First released in 1986, The Legend of Zelda was an amazing achievement; being the first game to offer a rewritable save file, Zelda allowed players to explore a massive open world at their leisure for the first time. Since then, the series has seen 16 official titles and sold around 70 million games worldwide. As part of the celebration of the franchise’s 25th Anniversary, Nintendo announced that they would be releasing an art book chronicling the entire history of Zelda. Releasing on January 29th, The Legend of Zelda: Hyrule Historia also marks the first time that Nintendo has released an official artbook for any of their properties.  Hyrule Historia is divided into three main sections: an in-depth look at the most recent game, Skyward Sword, a complete timeline of the entire Zelda franchise, and selections of artwork from the rest of the series. As a special bonus, at the end of the book there is an exclusive Skyward Sword comic, drawn by Akira Himekawa, the team that has been writing Zelda comics since Ocarina of Time.

Released in late 2011, Skyward Sword is the first game in the series, canonically. It’s appropriate, then, that the first portion of Hyrule Historia, titled “The Legend Begins,” focuses exclusively on that game. This section covers all of the characters, enemies, and settings that appear in the game.  Between the massive amount of concept art and the messages from the developers, readers are given an in-depth look at all of the work that went into crafting the Wii game. It’s very cool getting a chance to see how some of the main characters evolved, and see the alternative designs that might have been. The various sketches of Fi, your helper character, are especially amusing; her designs run the gambit from blade-armed monsters to hooded ninjas. This section also answers some of the questions that you might have had about different choices that were made in the game development. Why does Link always sleep through the opening of the game? Why does Faron Woods get flooded at one point in the game? Why are the Gorons the only race from other games to appear in Skyward Sword? The answers to all of these questions, and more, can be found in “The Legend Begins.” Sadly, there is one question I had that didn’t get addressed: Why do the cat creatures attack you at night?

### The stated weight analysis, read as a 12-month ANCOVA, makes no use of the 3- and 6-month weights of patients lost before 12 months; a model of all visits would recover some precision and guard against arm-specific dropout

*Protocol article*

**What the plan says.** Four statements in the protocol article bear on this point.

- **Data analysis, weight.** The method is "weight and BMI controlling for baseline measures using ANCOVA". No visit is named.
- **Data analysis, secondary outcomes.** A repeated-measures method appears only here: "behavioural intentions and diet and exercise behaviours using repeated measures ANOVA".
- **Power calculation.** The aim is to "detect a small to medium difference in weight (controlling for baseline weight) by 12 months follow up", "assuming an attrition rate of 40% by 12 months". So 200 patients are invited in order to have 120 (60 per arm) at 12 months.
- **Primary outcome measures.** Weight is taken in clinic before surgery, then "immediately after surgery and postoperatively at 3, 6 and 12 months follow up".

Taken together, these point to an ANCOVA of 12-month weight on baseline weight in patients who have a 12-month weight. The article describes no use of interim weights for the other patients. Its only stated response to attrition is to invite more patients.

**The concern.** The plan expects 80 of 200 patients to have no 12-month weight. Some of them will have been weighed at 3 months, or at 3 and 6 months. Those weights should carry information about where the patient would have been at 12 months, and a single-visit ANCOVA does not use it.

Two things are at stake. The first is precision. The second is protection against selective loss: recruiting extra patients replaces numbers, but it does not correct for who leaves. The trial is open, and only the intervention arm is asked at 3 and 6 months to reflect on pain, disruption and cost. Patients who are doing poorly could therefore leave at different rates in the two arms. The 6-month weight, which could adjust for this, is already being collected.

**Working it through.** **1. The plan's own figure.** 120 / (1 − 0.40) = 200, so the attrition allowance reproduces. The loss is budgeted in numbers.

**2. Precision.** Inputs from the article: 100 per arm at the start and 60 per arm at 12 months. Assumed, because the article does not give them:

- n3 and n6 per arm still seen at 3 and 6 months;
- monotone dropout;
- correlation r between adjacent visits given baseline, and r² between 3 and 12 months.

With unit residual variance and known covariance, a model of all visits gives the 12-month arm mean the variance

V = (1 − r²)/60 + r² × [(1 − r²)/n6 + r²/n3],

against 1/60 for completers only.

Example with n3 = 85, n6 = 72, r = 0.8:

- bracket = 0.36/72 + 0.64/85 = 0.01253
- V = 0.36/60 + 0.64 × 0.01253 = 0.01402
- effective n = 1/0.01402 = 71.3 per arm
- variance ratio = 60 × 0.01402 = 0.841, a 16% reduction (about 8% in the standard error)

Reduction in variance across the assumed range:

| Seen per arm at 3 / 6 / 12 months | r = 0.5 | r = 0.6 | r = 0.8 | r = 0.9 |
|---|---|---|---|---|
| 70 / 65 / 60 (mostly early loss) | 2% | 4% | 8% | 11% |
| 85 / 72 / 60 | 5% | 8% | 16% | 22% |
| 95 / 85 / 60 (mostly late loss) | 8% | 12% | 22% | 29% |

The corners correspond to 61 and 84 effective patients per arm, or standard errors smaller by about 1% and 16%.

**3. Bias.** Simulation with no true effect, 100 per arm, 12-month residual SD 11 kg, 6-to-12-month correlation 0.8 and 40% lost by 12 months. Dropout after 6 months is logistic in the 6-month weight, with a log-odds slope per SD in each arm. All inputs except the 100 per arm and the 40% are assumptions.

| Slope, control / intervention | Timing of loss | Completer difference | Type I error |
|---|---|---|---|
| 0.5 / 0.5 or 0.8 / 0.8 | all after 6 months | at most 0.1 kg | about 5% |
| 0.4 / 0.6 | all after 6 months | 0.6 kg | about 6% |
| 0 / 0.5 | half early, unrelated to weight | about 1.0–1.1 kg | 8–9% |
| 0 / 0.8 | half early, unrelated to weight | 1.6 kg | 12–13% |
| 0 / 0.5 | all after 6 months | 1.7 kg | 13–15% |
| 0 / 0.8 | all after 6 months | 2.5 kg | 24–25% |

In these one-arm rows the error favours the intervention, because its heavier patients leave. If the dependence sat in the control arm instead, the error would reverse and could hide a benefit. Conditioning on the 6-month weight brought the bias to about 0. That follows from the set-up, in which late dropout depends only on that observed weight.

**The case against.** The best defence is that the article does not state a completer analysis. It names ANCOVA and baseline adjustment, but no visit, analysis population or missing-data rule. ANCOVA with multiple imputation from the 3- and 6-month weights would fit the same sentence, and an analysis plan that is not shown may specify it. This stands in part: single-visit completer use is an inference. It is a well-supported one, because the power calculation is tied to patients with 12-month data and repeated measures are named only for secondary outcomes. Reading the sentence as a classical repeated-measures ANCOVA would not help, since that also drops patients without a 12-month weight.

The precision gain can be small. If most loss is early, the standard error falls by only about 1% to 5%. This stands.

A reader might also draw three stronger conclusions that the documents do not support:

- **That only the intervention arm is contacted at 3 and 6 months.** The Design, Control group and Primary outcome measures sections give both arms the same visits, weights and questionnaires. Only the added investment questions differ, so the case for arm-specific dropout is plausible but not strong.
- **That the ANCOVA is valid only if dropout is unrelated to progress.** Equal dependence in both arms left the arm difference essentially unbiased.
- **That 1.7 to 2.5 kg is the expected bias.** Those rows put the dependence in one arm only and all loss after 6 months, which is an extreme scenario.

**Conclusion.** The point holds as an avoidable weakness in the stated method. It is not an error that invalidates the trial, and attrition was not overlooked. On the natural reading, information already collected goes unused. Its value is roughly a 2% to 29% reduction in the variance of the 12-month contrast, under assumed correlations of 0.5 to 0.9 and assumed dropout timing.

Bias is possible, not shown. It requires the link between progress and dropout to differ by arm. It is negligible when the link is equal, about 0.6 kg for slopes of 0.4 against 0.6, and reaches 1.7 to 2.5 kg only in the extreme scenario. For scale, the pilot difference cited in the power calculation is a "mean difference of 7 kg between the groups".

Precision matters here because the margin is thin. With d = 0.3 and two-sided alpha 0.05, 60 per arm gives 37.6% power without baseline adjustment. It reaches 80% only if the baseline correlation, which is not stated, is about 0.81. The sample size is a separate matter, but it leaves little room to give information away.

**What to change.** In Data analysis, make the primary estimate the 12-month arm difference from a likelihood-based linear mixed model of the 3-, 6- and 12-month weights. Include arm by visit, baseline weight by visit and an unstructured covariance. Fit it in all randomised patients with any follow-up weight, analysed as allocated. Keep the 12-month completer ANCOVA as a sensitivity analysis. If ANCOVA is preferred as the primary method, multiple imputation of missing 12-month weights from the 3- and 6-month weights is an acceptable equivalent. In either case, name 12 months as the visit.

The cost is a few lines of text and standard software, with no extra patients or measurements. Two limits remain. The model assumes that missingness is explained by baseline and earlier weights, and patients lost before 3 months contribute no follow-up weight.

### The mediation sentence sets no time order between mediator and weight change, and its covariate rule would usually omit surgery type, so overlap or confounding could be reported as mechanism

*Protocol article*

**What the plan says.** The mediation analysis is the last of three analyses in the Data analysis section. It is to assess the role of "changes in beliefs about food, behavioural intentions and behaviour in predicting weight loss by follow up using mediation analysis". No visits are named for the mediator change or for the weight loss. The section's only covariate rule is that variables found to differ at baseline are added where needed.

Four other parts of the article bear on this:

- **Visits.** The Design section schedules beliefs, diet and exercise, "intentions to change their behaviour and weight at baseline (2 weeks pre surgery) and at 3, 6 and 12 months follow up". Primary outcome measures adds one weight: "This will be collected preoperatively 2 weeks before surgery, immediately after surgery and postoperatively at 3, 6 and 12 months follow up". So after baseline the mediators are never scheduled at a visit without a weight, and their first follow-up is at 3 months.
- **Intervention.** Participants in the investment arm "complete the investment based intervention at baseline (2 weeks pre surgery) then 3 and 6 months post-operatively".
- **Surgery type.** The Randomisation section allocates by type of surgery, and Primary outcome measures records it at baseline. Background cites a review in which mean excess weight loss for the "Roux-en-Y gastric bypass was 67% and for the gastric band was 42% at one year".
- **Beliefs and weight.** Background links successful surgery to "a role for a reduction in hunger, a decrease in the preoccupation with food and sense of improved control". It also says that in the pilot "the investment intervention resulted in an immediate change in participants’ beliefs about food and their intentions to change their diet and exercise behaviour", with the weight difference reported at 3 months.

For years, Nintendo denied the existence of an overarching timeline for the Zelda franchise. When asked about it, their representatives would give vague, broad answers that clarified nothing. Fans all over the world were not satisfied with this stance, and they set out to piece to together the order in which the games should go. A quick search across the internet reveals tons of fan theories (and yes, fan theories are measured in tons), but they had to remain just that; theories. Fast-forward to the announcement of Hyrule Historia; one of the things that grabbed the public’s attention the most was the reveal that yes, there was a timeline, and it will be in the book. Let me be the first to say, it’s real, it’s massive, and it’s exhaustive. Covering every major game for consoles and handhelds, “The History of Hyrule”  fits all of the main events together into a cohesive narrative. While the timeline was still uncertain, many of the most popular theories involved a split that occurred at the end of Ocarina of Time; Link is sent back in time to relive is childhood, while the future he left behind continues, as well. This theory is officially confirmed, but Nintendo adds a third outcome to that split; Ganon defeats Link, and takes control of the Triforce. I must admit, that revelation caught me by surprise, but it helps to incorporate some of the games that had been difficult to place before. Overall, “The History of Hyrule” is a very cool section that will appeal to any fan of the series.